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KSM hula hālau win first, third at Craver hula competition

Photo by Mehana Lee

Kumu Tori Hulali Canha and senior Kylie Wahineho'okae make lei in preparation for the 2013 Malia Craver Hula Kahiko Competition held on Saturday, May 11, 2013, at the St. Louis High School Gymnasium.

The high school hula hālau placed first for the ‘Ōlelo Hawai’i Division and third for the overall Wahine Division, Saturday, May 11, 2013 for the 2013 Malia Craver Hula Kahiko Competition held at St. Louis High School Gymnasium.. This was the first time that the KSM high school hālau placed first for the ‘Ōlelo Hawai’i Division.

Kumu Henoheo Kane selected fourteen hula dancers from Kamehameha Schools Maui to traveled to O’ahu this weekend to compete.

“We are so stoked! After performing today, we could really see that all of our hard work, lack of sleep and love for what we are doing paid off. I loved it and Kumu Henohea is super happy,” senior performer Kylie Wahineho’okae said.

There were nine high schools that entered in this secondary school hula competition. All hālau were from Maui and O’ahu.

The KSM high school hālau dancers have been taking time out of their schedules for after-school practices since March.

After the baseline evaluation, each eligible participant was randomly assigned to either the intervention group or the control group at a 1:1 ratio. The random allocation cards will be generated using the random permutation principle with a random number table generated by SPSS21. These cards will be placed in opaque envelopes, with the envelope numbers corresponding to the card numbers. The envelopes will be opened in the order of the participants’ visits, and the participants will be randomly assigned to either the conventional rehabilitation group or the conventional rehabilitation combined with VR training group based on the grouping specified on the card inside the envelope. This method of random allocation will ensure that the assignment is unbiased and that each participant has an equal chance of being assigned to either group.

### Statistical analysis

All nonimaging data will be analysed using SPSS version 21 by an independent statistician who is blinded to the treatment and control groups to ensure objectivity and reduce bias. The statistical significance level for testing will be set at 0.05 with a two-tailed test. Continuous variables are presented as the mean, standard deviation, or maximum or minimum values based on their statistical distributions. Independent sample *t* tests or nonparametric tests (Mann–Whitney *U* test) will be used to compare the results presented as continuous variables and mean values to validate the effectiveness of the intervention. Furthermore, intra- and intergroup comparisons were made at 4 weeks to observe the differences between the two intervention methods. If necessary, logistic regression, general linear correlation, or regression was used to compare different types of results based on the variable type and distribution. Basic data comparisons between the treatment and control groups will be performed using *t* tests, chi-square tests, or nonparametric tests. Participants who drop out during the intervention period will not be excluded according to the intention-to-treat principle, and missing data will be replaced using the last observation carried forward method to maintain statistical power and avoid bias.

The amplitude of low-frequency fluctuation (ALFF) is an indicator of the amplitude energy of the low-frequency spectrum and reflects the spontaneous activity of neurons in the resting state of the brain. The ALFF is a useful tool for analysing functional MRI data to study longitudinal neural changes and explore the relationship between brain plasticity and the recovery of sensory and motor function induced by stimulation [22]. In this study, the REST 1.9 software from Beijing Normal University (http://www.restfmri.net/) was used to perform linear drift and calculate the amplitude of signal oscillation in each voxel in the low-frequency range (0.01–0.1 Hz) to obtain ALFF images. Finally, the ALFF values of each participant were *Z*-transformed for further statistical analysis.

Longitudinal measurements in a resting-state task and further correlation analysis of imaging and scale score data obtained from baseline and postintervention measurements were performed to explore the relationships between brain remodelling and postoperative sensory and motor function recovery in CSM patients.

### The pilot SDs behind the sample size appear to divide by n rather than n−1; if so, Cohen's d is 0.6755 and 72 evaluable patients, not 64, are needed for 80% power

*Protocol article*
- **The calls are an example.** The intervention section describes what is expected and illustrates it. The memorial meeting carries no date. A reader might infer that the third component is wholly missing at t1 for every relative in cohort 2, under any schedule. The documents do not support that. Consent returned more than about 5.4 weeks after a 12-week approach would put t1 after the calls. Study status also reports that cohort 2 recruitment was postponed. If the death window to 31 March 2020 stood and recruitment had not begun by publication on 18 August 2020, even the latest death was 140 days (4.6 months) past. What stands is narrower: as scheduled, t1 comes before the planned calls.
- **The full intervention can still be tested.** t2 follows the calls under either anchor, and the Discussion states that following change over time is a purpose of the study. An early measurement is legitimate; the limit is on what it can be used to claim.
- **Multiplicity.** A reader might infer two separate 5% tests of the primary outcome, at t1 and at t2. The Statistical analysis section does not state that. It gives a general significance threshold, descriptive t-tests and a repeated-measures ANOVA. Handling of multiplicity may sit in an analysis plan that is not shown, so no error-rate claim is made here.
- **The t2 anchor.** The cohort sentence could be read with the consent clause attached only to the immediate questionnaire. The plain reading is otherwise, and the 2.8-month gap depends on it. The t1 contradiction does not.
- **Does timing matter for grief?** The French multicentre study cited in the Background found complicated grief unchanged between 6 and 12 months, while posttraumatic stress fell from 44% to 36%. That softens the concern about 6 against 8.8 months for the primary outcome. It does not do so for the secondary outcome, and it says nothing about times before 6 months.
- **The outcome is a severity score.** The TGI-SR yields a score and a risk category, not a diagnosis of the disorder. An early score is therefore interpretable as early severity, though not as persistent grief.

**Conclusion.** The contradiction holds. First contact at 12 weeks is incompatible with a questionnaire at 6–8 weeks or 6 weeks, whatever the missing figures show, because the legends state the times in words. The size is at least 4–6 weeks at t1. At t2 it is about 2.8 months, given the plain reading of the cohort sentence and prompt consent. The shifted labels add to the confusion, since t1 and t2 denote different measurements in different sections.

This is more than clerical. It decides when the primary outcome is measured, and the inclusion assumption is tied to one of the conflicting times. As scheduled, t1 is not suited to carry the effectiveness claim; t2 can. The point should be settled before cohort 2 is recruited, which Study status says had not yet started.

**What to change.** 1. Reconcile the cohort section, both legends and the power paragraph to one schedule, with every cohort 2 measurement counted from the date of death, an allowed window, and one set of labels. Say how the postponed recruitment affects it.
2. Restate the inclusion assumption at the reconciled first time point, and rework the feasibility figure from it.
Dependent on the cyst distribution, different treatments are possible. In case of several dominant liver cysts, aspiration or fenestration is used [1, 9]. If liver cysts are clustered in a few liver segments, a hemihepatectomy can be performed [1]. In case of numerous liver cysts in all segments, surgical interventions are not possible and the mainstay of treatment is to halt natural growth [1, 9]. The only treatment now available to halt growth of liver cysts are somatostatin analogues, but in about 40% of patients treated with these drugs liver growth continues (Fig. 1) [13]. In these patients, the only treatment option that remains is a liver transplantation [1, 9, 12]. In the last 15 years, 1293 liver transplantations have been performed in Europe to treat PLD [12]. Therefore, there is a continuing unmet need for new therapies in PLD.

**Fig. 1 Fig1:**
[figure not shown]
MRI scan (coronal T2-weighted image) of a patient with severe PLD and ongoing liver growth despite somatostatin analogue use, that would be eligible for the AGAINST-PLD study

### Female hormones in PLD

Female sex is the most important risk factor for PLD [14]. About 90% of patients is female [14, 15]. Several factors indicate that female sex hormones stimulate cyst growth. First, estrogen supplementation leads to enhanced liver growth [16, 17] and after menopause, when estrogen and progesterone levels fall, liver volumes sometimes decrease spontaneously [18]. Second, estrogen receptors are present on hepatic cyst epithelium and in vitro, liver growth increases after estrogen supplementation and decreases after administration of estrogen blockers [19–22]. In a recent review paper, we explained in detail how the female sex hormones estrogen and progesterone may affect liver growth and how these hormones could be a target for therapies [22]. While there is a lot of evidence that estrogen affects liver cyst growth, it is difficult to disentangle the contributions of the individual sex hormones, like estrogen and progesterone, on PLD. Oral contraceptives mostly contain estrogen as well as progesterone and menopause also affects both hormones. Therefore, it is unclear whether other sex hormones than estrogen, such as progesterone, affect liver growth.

“I just wanted to take our hula to a different level by entering in this competition,” Kumu Henohea said.

The KSM girls danced to I Waikapū Ke Aloha. This song told a story about the moku, or sections, of Wailuku, Maui, and the specific winds of the four waters, also known as Na Wai ‘Ehā.

The costumes that the girls wore were also symbolic of the song.

“I picked the pā’ū texture based on the weight. I was envisioning how it would move on their bodies and was hoping that when they danced it looked like wai,” Kumu Henohea said.

The hālau also went to pick the palapalai fern for their adornments in ‘Īao Valley, which was also a place mentioned in the song they performed to.

“The best part was the journey it took to the competition with my hula sisters. We were really blessed and fortunate to be taught by Kumu Henohea and her hula ‘ohana,” senior performer Anuhea Arakawa said.

Mid-Pacific Institute of O’ahu came in first place and Seabury Hall of Maui came in second for the Wahine Division.

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